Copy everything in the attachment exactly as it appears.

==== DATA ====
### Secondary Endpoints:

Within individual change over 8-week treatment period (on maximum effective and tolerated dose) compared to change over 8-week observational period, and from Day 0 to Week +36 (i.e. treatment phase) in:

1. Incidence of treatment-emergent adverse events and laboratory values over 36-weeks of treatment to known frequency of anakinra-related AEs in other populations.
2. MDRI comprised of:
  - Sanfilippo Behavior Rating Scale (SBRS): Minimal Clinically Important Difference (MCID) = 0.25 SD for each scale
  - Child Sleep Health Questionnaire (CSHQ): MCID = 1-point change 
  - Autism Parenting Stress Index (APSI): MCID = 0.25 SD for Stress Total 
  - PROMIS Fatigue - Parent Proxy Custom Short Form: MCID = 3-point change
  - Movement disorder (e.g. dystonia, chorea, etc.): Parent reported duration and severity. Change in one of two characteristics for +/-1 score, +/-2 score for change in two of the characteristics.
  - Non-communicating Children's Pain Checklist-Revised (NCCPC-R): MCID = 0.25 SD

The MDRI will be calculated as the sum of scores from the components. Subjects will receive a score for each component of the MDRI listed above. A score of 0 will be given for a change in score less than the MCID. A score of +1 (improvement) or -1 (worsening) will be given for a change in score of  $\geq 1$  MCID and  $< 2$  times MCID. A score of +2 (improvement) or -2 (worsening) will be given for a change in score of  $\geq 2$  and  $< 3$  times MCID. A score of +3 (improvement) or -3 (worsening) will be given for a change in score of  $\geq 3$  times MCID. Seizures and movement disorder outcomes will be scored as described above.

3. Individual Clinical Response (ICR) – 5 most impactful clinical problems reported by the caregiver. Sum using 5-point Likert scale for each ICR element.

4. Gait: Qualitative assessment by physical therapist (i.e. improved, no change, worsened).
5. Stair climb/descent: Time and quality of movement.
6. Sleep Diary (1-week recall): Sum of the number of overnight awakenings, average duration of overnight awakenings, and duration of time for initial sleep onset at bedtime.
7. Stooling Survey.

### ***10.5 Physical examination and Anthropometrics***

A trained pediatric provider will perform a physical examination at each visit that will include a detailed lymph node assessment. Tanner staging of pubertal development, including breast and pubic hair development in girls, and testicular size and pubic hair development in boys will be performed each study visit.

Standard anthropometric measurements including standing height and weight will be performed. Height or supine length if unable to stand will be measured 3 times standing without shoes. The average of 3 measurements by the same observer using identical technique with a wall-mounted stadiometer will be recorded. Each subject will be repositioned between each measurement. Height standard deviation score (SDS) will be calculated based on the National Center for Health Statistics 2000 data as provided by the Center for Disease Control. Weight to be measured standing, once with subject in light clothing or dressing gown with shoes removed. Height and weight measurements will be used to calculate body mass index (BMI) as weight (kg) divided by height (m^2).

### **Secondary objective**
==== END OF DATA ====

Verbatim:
### Secondary Endpoints:

Within individual change over 8-week treatment period (on maximum effective and tolerated dose) compared to change over 8-week observational period, and from Day 0 to Week +36 (i.e. treatment phase) in:

1. Incidence of treatment-emergent adverse events and laboratory values over 36-weeks of treatment to known frequency of anakinra-related AEs in other populations.
2. MDRI comprised of:
  - Sanfilippo Behavior Rating Scale (SBRS): Minimal Clinically Important Difference (MCID) = 0.25 SD for each scale
  - Child Sleep Health Questionnaire (CSHQ): MCID = 1-point change 
  - Autism Parenting Stress Index (APSI): MCID = 0.25 SD for Stress Total 
  - PROMIS Fatigue - Parent Proxy Custom Short Form: MCID = 3-point change
  - Movement disorder (e.g. dystonia, chorea, etc.): Parent reported duration and severity. Change in one of two characteristics for +/-1 score, +/-2 score for change in two of the characteristics.
  - Non-communicating Children's Pain Checklist-Revised (NCCPC-R): MCID = 0.25 SD

The MDRI will be calculated as the sum of scores from the components. Subjects will receive a score for each component of the MDRI listed above. A score of 0 will be given for a change in score less than the MCID. A score of +1 (improvement) or -1 (worsening) will be given for a change in score of  $\geq 1$  MCID and  $< 2$  times MCID. A score of +2 (improvement) or -2 (worsening) will be given for a change in score of  $\geq 2$  and  $< 3$  times MCID. A score of +3 (improvement) or -3 (worsening) will be given for a change in score of  $\geq 3$  times MCID. Seizures and movement disorder outcomes will be scored as described above.

3. Individual Clinical Response (ICR) – 5 most impactful clinical problems reported by the caregiver. Sum using 5-point Likert scale for each ICR element.

4. Gait: Qualitative assessment by physical therapist (i.e. improved, no change, worsened).
5. Stair climb/descent: Time and quality of movement.
6. Sleep Diary (1-week recall): Sum of the number of overnight awakenings, average duration of overnight awakenings, and duration of time for initial sleep onset at bedtime.
7. Stooling Survey.

### ***10.5 Physical examination and Anthropometrics***

A trained pediatric provider will perform a physical examination at each visit that will include a detailed lymph node assessment. Tanner staging of pubertal development, including breast and pubic hair development in girls, and testicular size and pubic hair development in boys will be performed each study visit.

Standard anthropometric measurements including standing height and weight will be performed. Height or supine length if unable to stand will be measured 3 times standing without shoes. The average of 3 measurements by the same observer using identical technique with a wall-mounted stadiometer will be recorded. Each subject will be repositioned between each measurement. Height standard deviation score (SDS) will be calculated based on the National Center for Health Statistics 2000 data as provided by the Center for Disease Control. Weight to be measured standing, once with subject in light clothing or dressing gown with shoes removed. Height and weight measurements will be used to calculate body mass index (BMI) as weight (kg) divided by height (m^2).

### **Secondary objective**